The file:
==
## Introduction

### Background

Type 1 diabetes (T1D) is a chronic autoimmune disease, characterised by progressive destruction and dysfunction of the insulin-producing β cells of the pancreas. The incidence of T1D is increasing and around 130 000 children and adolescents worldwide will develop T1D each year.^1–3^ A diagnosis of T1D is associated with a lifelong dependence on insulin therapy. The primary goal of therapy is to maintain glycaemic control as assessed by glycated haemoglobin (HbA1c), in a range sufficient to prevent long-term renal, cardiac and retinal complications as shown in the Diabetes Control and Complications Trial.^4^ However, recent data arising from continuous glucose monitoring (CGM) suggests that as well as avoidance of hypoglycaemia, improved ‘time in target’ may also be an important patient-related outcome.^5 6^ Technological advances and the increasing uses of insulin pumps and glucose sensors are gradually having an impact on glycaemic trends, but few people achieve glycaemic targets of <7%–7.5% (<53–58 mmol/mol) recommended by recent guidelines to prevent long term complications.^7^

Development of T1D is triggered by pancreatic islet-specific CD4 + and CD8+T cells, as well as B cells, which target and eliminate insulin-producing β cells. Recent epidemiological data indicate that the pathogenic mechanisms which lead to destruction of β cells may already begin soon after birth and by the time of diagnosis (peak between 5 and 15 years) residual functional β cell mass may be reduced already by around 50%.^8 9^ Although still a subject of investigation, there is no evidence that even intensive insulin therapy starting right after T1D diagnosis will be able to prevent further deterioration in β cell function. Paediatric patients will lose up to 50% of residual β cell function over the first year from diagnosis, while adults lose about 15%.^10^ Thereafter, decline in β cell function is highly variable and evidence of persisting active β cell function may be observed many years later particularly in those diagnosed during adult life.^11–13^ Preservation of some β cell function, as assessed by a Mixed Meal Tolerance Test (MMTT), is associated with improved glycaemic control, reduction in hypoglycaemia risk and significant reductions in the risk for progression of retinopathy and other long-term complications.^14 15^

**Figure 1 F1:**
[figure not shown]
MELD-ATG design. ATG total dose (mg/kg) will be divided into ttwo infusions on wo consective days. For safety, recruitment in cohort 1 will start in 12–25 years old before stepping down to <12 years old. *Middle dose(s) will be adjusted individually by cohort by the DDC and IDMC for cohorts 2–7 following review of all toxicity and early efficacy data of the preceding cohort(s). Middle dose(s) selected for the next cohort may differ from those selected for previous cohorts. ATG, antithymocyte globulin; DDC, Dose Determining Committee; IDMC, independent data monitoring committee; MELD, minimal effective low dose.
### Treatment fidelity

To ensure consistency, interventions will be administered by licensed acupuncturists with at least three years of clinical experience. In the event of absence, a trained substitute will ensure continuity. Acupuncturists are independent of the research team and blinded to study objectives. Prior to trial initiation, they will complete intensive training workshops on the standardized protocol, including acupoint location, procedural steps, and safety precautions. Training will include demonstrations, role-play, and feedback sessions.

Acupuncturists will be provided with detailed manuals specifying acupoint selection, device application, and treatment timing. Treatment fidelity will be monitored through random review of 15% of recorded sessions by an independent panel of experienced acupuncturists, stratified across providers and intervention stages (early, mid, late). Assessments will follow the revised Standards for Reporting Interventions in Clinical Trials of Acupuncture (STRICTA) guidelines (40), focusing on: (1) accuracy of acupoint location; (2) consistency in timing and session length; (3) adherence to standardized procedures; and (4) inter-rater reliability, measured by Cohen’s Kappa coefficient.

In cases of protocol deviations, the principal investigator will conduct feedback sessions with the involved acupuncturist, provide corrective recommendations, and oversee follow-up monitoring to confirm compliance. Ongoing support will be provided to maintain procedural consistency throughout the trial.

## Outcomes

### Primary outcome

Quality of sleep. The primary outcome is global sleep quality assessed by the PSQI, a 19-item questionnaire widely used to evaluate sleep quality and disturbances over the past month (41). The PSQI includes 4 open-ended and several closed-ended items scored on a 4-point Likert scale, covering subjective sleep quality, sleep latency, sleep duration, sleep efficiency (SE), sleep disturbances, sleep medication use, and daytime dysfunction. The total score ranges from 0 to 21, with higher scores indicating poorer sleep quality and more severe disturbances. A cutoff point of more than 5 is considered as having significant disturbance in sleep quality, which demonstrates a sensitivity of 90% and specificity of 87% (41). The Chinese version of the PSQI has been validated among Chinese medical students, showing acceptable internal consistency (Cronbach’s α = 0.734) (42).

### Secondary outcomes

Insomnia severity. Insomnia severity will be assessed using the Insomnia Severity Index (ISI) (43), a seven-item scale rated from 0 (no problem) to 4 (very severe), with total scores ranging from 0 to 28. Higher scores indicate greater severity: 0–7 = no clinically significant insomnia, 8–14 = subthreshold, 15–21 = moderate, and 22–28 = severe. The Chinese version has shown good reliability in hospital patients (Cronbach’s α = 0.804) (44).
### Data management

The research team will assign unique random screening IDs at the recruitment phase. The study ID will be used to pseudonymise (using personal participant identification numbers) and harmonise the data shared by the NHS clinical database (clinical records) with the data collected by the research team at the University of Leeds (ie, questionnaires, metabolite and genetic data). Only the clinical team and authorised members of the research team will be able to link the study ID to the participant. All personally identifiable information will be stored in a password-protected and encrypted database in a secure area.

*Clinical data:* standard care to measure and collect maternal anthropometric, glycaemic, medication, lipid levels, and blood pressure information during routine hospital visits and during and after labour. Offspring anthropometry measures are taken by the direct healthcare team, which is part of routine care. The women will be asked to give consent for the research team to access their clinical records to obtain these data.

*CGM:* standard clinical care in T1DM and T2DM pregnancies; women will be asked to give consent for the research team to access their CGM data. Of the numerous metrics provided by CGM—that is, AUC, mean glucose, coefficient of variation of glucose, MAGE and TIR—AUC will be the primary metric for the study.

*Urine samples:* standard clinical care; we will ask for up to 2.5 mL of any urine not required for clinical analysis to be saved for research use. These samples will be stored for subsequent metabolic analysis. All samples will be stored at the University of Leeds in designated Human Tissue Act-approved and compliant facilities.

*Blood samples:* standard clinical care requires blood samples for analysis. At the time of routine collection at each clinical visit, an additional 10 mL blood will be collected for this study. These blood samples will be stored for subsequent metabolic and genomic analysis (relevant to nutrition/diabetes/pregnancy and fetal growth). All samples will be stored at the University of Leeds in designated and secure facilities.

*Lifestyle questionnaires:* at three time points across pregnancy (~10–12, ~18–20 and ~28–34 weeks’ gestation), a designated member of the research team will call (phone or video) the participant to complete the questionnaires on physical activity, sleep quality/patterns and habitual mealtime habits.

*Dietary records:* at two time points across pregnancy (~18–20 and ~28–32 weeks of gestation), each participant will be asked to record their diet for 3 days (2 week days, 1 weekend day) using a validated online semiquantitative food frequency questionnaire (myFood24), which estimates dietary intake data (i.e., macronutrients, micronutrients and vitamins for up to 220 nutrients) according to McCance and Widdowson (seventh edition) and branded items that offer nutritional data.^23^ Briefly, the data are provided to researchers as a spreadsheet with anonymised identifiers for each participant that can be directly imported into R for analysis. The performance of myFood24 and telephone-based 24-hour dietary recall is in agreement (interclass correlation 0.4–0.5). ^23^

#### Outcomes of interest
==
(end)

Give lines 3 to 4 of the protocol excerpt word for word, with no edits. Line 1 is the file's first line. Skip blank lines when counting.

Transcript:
Type 1 diabetes (T1D) is a chronic autoimmune disease, characterised by progressive destruction and dysfunction of the insulin-producing β cells of the pancreas. The incidence of T1D is increasing and around 130 000 children and adolescents worldwide will develop T1D each year.^1–3^ A diagnosis of T1D is associated with a lifelong dependence on insulin therapy. The primary goal of therapy is to maintain glycaemic control as assessed by glycated haemoglobin (HbA1c), in a range sufficient to prevent long-term renal, cardiac and retinal complications as shown in the Diabetes Control and Complications Trial.^4^ However, recent data arising from continuous glucose monitoring (CGM) suggests that as well as avoidance of hypoglycaemia, improved ‘time in target’ may also be an important patient-related outcome.^5 6^ Technological advances and the increasing uses of insulin pumps and glucose sensors are gradually having an impact on glycaemic trends, but few people achieve glycaemic targets of <7%–7.5% (<53–58 mmol/mol) recommended by recent guidelines to prevent long term complications.^7^

Development of T1D is triggered by pancreatic islet-specific CD4 + and CD8+T cells, as well as B cells, which target and eliminate insulin-producing β cells. Recent epidemiological data indicate that the pathogenic mechanisms which lead to destruction of β cells may already begin soon after birth and by the time of diagnosis (peak between 5 and 15 years) residual functional β cell mass may be reduced already by around 50%.^8 9^ Although still a subject of investigation, there is no evidence that even intensive insulin therapy starting right after T1D diagnosis will be able to prevent further deterioration in β cell function. Paediatric patients will lose up to 50% of residual β cell function over the first year from diagnosis, while adults lose about 15%.^10^ Thereafter, decline in β cell function is highly variable and evidence of persisting active β cell function may be observed many years later particularly in those diagnosed during adult life.^11–13^ Preservation of some β cell function, as assessed by a Mixed Meal Tolerance Test (MMTT), is associated with improved glycaemic control, reduction in hypoglycaemia risk and significant reductions in the risk for progression of retinopathy and other long-term complications.^14 15^